Although the Nats had yet to beat the Mets this season, they had received impressive starting pitching performances. The concern surrounding the ballclub lately revolved more around a lack of offensive production and late-inning blowups by the bullpen.

Mitchell Parker came into tonight’s start looking to continue that trend by the rotation while hoping to get some support from the rest of the squad to finally defeat their division rivals.

But the rookie southpaw was plagued by the longball for really the first time in his major league career.

Parker’s outing started sharp. He retired the first six batters in order with four strikeouts, seemingly having the Mets completely guessing at whatever he threw at them. But the guessing stopped once he started leaving pitches over the plate for them to hit.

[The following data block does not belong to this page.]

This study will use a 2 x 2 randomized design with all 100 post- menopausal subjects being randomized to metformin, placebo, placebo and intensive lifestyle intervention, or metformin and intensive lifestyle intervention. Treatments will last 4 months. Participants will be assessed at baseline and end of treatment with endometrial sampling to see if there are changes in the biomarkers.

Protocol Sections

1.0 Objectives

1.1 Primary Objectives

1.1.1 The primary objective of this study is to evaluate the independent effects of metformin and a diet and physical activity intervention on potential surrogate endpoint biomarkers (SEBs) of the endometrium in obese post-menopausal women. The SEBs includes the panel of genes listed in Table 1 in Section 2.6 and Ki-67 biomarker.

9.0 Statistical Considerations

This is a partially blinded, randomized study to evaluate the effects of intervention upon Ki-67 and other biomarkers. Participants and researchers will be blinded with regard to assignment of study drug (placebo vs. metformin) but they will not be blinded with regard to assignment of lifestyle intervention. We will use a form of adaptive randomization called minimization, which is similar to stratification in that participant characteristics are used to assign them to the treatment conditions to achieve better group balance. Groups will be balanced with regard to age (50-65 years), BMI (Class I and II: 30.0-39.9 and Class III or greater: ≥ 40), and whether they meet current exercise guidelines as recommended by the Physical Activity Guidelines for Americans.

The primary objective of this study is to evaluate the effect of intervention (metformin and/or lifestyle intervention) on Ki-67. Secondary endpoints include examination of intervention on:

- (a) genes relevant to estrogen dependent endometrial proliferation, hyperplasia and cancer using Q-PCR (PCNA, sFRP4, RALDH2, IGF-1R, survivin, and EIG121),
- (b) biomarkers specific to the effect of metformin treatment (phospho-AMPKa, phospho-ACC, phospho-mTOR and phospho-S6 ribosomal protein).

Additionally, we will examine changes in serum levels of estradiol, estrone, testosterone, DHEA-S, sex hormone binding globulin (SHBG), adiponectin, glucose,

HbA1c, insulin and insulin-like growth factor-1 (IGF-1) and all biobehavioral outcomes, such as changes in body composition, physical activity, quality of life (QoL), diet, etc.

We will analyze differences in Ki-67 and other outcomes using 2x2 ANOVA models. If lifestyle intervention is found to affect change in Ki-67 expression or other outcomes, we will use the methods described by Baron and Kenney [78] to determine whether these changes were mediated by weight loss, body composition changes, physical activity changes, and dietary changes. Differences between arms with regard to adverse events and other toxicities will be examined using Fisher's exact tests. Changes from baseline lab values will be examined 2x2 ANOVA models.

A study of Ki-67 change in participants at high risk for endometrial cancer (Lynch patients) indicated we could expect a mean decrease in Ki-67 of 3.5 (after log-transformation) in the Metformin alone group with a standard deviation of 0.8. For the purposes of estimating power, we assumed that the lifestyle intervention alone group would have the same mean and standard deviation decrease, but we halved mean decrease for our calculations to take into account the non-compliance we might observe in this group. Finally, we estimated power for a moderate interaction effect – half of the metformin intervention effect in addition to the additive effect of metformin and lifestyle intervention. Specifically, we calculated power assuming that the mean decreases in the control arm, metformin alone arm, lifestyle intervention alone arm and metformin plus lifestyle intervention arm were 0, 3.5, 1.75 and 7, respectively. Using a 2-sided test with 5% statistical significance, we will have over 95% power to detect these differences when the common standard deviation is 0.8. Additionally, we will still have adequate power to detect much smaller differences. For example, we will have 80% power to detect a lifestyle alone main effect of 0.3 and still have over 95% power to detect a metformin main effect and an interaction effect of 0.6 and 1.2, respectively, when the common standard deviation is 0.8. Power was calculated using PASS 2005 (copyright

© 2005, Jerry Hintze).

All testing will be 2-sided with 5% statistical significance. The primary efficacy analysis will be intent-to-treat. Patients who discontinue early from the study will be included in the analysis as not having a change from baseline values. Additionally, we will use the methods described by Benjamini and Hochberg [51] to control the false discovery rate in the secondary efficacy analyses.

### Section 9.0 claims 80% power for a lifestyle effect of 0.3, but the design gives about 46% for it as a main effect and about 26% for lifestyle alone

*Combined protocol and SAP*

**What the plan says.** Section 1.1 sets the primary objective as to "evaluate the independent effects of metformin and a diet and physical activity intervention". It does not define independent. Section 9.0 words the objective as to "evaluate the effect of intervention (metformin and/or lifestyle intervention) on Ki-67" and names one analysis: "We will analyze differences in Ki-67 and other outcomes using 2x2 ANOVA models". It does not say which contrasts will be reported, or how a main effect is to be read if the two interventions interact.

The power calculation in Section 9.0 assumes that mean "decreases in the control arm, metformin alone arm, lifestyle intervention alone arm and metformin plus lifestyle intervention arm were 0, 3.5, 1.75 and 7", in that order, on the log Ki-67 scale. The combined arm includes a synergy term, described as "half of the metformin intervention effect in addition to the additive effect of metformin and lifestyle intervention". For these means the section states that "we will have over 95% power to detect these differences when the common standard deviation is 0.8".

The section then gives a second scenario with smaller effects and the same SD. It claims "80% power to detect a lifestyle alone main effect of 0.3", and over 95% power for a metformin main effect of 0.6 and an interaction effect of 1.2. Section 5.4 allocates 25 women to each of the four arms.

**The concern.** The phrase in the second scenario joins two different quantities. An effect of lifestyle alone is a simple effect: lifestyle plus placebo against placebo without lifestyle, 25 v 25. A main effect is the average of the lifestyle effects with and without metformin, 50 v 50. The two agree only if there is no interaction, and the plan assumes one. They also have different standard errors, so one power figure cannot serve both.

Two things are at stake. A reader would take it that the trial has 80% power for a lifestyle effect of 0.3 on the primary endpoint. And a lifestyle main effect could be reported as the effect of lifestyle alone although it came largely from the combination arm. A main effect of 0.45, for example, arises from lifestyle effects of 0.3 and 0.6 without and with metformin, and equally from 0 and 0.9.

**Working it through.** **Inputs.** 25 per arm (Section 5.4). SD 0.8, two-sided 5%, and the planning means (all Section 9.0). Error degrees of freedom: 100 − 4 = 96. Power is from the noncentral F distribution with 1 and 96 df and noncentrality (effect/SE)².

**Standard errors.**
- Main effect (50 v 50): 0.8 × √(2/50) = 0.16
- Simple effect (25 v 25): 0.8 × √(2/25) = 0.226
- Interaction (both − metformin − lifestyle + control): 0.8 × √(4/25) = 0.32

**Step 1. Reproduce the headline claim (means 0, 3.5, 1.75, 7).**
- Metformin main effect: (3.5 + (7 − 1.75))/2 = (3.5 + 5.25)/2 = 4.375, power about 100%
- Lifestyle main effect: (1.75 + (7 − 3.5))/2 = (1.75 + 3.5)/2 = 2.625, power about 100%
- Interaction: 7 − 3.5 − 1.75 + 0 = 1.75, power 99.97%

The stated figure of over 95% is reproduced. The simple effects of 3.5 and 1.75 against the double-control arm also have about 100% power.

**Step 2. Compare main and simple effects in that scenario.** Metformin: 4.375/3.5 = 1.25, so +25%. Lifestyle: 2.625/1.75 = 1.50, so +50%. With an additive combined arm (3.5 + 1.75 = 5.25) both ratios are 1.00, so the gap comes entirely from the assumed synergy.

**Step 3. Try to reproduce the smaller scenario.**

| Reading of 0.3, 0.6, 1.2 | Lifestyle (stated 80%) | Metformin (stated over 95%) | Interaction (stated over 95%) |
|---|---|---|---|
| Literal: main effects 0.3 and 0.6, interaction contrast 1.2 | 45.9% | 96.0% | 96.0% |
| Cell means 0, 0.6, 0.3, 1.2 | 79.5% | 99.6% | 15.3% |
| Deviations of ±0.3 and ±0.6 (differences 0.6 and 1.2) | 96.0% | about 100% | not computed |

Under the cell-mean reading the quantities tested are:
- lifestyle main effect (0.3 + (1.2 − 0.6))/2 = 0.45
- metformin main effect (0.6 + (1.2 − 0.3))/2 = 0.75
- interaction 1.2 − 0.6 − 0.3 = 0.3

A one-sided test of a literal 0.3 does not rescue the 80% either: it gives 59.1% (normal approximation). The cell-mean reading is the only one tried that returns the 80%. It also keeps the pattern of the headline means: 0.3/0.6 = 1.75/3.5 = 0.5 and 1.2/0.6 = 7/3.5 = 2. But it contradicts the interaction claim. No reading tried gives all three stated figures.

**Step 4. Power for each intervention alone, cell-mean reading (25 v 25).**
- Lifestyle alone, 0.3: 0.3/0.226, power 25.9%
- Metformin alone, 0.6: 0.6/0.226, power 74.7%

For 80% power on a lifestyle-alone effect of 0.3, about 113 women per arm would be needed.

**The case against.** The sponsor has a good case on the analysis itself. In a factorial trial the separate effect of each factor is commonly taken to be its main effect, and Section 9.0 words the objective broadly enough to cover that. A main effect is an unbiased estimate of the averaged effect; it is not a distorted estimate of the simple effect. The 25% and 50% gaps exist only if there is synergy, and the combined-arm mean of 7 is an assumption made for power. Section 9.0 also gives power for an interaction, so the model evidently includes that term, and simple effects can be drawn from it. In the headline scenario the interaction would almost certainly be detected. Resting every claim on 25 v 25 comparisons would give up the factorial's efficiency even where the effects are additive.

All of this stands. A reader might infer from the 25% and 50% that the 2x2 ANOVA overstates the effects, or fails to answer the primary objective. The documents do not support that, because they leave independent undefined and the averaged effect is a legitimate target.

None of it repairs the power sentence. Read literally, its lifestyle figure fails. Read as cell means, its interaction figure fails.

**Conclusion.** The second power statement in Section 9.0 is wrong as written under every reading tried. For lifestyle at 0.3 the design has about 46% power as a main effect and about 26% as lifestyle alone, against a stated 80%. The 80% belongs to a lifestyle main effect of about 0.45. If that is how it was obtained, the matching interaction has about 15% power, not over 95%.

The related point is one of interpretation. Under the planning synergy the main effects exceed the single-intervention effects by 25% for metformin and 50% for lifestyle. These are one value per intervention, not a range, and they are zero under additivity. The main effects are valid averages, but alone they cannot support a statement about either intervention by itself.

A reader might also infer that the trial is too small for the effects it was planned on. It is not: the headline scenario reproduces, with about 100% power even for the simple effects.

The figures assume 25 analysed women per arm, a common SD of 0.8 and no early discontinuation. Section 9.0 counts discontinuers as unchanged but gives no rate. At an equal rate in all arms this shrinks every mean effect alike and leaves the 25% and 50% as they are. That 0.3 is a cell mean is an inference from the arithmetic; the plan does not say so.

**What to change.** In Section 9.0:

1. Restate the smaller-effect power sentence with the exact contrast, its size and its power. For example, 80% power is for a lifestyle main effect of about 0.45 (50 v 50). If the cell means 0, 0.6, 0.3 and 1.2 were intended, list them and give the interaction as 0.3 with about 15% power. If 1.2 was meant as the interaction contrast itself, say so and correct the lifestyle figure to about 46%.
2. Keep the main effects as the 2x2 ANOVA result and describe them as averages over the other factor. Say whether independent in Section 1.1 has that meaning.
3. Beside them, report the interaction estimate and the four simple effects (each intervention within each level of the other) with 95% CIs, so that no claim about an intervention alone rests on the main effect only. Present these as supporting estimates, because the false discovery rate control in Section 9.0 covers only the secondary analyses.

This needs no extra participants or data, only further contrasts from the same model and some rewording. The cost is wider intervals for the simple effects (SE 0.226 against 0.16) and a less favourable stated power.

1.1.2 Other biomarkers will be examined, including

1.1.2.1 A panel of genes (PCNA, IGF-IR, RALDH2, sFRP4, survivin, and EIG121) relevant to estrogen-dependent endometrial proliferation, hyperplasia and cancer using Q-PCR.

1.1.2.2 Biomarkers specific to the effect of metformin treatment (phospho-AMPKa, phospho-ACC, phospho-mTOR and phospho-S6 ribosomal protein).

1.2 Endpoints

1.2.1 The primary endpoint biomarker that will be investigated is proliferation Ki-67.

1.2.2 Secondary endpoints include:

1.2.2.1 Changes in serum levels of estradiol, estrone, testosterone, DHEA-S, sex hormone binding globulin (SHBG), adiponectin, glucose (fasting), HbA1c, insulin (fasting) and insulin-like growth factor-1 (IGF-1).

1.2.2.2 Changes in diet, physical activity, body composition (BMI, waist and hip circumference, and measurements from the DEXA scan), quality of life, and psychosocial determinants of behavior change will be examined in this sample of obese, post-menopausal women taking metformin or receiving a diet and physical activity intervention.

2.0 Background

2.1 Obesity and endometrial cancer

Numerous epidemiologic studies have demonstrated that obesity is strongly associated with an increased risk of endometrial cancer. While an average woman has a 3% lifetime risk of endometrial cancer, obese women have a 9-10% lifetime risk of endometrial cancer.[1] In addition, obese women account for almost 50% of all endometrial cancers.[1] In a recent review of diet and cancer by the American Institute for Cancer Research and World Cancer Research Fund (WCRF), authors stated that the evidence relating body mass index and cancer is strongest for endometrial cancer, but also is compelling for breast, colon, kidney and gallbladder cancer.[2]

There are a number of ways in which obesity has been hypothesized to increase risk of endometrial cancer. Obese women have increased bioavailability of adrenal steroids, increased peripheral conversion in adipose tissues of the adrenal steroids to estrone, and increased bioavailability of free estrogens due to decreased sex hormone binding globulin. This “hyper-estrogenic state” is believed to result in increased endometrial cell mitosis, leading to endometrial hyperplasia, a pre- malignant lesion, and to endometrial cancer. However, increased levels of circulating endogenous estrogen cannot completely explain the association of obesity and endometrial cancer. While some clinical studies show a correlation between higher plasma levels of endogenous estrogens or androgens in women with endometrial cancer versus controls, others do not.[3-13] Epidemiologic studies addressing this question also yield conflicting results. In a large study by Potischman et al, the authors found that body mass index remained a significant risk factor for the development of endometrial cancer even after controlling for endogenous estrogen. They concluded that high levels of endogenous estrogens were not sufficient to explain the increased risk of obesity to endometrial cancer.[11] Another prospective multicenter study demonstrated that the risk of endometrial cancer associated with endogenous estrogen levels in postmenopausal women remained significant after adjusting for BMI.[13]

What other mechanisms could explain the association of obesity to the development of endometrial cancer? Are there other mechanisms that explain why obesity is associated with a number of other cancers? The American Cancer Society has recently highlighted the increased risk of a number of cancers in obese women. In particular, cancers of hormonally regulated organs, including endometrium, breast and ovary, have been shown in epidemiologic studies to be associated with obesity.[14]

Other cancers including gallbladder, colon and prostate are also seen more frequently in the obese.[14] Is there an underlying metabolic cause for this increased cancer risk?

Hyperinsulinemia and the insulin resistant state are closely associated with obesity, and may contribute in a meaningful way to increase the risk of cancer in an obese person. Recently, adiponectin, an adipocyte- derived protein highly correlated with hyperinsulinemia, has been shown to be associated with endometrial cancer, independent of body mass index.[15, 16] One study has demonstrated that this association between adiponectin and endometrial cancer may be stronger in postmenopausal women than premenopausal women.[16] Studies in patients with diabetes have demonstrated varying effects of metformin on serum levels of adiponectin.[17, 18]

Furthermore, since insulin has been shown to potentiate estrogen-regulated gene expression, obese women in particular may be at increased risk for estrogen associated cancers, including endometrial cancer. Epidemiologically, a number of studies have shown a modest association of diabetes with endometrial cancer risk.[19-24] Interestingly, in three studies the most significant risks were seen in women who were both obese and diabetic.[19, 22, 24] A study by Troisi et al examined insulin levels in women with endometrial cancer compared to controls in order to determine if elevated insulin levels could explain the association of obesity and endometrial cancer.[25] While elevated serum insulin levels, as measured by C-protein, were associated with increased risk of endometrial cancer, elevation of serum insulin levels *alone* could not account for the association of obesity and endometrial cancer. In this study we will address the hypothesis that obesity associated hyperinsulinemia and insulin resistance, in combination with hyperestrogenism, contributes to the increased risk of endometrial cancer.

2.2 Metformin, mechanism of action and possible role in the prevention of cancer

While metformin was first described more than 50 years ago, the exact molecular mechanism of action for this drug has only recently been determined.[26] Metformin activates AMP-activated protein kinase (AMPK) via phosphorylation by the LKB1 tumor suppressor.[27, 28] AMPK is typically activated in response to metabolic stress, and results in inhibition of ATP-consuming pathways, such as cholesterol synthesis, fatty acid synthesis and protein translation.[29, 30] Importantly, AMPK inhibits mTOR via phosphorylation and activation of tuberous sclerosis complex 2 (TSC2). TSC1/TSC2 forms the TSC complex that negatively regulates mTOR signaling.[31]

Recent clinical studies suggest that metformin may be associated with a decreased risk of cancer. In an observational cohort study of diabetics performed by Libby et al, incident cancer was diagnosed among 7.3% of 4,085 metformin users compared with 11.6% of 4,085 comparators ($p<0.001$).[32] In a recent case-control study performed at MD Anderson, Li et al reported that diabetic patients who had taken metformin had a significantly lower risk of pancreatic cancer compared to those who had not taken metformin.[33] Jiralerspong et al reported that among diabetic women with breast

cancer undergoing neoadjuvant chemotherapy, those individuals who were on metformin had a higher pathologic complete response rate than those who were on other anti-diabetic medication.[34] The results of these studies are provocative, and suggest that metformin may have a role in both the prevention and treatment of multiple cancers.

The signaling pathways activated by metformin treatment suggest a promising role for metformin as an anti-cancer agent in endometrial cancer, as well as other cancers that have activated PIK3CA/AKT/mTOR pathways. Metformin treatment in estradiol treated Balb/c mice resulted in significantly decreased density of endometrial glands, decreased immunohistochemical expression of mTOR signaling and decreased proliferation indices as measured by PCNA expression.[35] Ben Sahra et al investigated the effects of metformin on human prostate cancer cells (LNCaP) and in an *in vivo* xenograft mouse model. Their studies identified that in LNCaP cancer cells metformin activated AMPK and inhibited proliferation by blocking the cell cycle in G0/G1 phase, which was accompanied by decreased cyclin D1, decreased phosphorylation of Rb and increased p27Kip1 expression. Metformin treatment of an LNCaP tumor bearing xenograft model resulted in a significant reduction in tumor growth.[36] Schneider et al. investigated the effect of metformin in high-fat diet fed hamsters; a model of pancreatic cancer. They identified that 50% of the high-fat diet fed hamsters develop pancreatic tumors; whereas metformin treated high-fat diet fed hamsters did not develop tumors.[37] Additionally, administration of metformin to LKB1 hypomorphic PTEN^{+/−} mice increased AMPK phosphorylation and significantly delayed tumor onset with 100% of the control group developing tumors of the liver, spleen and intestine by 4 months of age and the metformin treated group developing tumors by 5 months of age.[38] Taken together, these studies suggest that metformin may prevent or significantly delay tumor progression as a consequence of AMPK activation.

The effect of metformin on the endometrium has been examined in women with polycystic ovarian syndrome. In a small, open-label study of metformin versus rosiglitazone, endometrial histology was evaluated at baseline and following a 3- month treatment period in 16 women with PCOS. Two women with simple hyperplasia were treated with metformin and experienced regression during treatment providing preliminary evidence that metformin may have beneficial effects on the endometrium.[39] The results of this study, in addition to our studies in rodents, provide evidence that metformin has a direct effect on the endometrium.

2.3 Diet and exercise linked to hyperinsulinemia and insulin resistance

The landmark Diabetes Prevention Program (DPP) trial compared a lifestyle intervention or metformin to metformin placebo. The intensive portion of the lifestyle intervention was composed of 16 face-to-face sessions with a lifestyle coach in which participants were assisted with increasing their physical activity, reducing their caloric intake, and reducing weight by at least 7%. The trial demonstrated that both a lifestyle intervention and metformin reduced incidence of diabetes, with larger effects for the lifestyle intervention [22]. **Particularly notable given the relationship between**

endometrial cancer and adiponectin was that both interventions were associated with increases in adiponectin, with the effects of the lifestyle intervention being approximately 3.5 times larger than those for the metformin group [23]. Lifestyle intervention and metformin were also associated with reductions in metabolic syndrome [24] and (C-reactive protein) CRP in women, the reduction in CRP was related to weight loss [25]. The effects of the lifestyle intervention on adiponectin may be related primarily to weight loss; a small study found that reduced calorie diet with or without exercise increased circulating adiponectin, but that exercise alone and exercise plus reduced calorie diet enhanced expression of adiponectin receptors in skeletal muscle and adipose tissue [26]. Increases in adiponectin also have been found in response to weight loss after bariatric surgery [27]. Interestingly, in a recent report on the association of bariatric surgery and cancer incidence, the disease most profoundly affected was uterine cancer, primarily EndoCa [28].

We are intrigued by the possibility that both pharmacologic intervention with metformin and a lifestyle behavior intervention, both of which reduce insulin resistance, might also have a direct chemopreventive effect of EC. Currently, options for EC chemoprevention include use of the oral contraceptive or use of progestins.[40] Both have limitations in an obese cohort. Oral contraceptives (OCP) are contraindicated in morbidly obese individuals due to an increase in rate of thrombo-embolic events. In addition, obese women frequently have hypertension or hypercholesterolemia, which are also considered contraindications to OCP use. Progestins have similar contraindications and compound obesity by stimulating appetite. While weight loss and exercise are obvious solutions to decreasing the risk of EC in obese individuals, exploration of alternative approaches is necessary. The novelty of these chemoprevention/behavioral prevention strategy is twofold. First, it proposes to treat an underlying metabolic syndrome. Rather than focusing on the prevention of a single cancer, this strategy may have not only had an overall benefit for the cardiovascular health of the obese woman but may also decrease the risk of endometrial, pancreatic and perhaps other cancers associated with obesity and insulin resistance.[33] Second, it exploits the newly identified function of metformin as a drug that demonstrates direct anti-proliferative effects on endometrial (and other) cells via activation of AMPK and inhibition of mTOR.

Tyrone Taylor hit Parker’s second pitch of the third inning – a fastball middle-in – over the left field foul pole for a 1-0 lead, which was confirmed by review.

Then Parker gave up a double and two-run homer in both the fourth and fifth innings to put the Nats in a 5-0 hole. ​​Mark Vientos tagged him for the second longball on a fastball right over the plate and Francisco Lindor golfed a low curveball for the third of the evening.

“I'm not upset with the pitches," Parker said. "Again, it sucks. Not in the game plan, but it's going to happen. Just have to limit the damage, keep going out there and give us the best chance.”